But there are the gendered aspects (and with such a title, it’s almost impossible to avoid). Conjure Wife pays no direct disrespect to women, but it does utilize the social mores and gender views of mid-20th century America to their fullest. Middle class women occupying Betty Crocker domestic roles in support of their families and spouses, Leiber never breaks the mold to make any statements about the position of women in society. As such, Tansy and the other wives quibble and fight with magic, bicker and whinge like old hens, and ultimately are only intent on maneuvering their husbands into better positions at the university. Conniving, pernicious, and homebound, it is not a flattering portrayal, to say the least.*
That being said, Leiber never intended to break any molds or make any new ones with Conjure Wife. Storytelling and commercial success not politics the intent of the novel, it possesses little to no sub-text. The portrayal of women, as jaded as it is, is simply a plot device, a way to motivate the Gothic side of the horror. Of course once can always call Leiber out for wasting opportunities, but I think the lack of thematic ambition is enough to at least take the portrayal of women with a grain of salt. The gods know there are enough men portrayed as greedy, power hungry assholes in fiction without complaint…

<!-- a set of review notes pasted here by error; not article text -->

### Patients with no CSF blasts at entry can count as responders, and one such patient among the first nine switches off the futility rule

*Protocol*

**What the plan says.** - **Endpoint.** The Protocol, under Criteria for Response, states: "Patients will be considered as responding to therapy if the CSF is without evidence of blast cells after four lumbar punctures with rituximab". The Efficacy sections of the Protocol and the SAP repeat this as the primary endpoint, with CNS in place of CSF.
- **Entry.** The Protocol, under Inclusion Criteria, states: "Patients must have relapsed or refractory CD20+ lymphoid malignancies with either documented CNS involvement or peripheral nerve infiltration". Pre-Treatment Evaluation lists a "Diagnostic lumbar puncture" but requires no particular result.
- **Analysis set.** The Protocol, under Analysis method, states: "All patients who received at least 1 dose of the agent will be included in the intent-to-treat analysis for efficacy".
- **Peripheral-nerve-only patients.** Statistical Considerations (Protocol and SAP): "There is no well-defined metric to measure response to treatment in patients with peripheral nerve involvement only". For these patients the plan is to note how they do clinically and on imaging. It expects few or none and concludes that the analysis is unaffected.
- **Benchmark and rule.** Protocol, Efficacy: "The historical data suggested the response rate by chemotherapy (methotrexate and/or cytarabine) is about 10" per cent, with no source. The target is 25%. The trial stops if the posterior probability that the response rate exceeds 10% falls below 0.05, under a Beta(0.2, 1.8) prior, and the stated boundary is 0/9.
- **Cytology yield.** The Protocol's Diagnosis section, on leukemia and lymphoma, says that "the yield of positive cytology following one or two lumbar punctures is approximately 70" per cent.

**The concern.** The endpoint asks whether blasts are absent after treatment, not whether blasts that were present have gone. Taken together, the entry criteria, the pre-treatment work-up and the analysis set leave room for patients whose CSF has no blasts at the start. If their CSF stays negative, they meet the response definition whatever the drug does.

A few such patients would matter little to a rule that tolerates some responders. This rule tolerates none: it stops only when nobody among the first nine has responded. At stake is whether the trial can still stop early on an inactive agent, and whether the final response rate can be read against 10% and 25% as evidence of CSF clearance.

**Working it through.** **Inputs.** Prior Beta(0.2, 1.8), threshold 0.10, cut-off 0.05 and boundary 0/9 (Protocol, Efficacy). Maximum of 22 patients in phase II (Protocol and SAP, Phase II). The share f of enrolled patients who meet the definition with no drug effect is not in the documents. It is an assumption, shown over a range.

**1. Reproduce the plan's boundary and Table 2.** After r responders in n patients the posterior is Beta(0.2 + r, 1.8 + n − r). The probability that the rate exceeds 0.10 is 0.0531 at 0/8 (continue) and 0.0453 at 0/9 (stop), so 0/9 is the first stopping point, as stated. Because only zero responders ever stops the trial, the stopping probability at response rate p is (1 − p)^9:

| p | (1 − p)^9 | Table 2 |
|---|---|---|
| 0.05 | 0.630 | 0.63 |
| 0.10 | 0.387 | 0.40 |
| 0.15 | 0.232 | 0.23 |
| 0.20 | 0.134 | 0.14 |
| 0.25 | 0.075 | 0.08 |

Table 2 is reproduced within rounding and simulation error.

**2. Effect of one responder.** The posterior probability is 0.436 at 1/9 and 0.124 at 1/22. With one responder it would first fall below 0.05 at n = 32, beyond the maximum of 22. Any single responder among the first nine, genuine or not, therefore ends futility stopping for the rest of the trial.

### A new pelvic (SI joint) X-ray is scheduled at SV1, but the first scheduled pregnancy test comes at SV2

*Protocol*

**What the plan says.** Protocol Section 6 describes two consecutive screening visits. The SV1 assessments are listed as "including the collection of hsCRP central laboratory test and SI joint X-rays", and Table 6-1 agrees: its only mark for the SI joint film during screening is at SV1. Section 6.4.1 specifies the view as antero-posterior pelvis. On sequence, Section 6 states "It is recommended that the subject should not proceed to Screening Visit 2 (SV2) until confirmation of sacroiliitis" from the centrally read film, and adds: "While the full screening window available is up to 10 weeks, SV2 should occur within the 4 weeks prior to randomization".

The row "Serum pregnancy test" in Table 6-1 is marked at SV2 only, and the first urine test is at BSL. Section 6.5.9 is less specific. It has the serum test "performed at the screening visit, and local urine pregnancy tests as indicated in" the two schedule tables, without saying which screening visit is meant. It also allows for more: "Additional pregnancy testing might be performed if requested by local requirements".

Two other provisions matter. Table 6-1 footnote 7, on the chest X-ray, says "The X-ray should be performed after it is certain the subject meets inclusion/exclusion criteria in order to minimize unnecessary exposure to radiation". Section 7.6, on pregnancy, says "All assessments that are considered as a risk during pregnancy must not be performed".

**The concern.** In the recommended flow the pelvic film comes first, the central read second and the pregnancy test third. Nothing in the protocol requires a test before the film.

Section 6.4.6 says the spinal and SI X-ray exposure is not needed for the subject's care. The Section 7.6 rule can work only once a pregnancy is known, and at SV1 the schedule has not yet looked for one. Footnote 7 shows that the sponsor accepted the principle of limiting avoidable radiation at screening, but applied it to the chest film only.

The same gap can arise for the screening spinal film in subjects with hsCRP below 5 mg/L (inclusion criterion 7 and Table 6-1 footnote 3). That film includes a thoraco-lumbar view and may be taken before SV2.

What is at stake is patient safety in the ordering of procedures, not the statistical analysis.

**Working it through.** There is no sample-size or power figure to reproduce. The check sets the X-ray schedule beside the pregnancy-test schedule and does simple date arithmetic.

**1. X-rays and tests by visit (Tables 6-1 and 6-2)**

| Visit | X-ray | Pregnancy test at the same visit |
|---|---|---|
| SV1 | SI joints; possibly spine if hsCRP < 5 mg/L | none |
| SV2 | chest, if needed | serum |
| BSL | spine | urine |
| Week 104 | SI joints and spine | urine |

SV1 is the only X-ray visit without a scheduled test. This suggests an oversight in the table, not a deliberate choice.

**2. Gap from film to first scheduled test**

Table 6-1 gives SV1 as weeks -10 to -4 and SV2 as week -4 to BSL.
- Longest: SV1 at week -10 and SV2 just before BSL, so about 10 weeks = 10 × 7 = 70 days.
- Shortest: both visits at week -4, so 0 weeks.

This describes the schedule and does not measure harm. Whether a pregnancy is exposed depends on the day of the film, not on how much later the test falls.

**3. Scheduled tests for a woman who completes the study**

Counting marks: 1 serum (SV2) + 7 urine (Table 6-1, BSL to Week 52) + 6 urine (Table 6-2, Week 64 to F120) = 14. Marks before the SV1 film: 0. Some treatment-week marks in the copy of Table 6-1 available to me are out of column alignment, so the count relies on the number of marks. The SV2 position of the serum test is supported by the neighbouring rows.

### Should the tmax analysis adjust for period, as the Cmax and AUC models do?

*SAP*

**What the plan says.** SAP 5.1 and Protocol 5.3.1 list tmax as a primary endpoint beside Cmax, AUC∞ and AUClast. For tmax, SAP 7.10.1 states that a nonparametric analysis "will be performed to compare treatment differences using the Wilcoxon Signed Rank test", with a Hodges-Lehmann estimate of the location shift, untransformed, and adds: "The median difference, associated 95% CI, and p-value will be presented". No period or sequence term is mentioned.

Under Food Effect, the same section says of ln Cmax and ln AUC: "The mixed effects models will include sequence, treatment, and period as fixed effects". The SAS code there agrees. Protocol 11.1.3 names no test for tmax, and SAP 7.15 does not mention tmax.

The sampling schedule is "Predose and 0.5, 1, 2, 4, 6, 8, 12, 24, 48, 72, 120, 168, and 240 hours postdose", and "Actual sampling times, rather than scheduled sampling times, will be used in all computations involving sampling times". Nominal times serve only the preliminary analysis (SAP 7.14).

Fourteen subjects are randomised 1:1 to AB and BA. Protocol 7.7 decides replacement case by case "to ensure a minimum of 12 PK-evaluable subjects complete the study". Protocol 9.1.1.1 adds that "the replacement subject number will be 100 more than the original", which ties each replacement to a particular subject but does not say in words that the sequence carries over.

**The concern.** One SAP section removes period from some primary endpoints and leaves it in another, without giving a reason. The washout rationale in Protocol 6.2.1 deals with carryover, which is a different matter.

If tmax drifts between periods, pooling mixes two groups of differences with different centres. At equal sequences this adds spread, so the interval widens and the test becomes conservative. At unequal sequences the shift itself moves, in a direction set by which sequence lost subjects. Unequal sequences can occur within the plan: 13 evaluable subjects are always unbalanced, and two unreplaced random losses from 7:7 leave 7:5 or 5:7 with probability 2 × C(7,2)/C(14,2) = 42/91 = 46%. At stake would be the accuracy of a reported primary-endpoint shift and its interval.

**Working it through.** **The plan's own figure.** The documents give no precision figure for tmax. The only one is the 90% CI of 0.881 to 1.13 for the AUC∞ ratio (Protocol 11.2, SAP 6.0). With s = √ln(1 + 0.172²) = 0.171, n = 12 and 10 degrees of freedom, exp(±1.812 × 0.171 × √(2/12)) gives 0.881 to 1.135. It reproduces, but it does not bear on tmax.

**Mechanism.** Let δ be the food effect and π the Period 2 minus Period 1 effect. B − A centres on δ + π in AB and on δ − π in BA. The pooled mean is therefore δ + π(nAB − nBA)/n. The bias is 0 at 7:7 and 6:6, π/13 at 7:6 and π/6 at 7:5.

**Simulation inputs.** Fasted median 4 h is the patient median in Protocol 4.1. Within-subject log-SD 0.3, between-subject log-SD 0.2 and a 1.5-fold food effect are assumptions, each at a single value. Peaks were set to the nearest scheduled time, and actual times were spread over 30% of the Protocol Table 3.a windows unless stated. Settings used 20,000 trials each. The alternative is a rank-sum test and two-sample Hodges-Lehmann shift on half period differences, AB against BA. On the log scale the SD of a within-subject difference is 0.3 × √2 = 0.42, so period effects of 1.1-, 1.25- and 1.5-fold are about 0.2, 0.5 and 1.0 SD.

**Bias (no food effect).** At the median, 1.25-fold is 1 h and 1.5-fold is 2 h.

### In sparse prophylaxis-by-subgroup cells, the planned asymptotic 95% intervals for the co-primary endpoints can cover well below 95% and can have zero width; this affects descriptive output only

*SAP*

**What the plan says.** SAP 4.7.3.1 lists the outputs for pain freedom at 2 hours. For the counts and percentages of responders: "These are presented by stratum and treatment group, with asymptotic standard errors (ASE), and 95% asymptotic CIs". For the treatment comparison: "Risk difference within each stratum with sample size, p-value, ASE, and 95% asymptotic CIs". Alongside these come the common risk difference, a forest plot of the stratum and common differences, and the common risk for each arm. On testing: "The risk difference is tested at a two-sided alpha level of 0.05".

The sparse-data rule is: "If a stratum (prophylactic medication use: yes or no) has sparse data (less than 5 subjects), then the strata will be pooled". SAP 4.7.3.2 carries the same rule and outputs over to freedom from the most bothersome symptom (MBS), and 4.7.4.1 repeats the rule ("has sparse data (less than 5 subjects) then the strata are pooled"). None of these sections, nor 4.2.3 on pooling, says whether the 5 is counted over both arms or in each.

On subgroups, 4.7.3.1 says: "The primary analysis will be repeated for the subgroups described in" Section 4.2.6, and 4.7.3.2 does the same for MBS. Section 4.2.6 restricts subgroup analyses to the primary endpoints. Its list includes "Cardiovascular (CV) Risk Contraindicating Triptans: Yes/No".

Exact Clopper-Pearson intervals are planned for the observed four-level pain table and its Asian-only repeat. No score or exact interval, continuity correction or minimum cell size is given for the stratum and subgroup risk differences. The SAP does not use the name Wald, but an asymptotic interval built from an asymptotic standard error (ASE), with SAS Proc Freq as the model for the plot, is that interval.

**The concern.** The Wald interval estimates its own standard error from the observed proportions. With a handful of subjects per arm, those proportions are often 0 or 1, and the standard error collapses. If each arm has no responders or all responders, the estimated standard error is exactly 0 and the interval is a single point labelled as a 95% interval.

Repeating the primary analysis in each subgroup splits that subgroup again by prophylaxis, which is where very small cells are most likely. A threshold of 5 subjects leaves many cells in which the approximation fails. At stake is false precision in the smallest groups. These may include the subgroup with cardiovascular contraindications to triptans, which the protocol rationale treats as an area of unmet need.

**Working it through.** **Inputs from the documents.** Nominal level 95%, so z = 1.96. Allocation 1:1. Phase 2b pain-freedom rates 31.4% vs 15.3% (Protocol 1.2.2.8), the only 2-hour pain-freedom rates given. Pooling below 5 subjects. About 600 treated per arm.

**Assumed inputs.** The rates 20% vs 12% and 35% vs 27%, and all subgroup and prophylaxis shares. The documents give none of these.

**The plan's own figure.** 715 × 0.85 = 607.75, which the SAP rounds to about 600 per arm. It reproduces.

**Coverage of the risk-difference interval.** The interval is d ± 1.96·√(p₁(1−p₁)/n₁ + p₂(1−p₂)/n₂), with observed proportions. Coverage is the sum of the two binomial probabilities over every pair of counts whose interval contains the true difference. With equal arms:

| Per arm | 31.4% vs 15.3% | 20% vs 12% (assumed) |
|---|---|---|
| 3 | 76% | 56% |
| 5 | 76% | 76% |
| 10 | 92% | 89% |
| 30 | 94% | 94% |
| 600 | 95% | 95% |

In the end, Conjure Wife is an exquisitely crafted novel of suspense and dark fantasy. One man’s seemingly ordinary life turned upside down by the discovery of his wife’s secret practice of magic and a seedy underworld of charms and spells slowly reveals itself to have been underfoot at his university the whole time. Linguistically supple and precise, the underlying sentiment regarding women is, to put it politely, less than flattering in its indirect confirmation women’s magic is evil magic. As pure story, however, it is wonderfully penned and plotted, and as a result truly able to set something creeping along the spine.
*Women’s magic. It’s an idea that only in the past couple of decades has been confronted with any relevancy beyond the traditional idea of women as wicked witches. Naturally, it has been speculative fiction at the helm. Ursula Le Guin and Terry Pratchett perhaps the writers tackling the idea the hardest, most of Le Guin’s later Earthsea stories and the Witches and Tiffany Aching sub-series of Pratchett’s Discworld have revisioned the perspective of women practicing magic. In particular, they have sought to overturn the evil classically associated with the elderly spinster or spiteful housewife. Tenar, Granny Weatherwax, Tehanu, Miss Tick, Ivy, Miss Level, Medra, Nanny Ogg, and Irian are all differing representations of the practice of women’s magic and independent of strange knots that put a hex on someone or twists of herb that leave vile spells in the air. It should be noted that Daniel Abraham’s Long Price Quartet, particularly the final volume, The Price of Spring, also looks at women practicing magic, namely the idea that ‘real magic’ can also be a man’s game. These writers’ bounce points? One would certainly be Fritz Leiber’s Conjure Wife…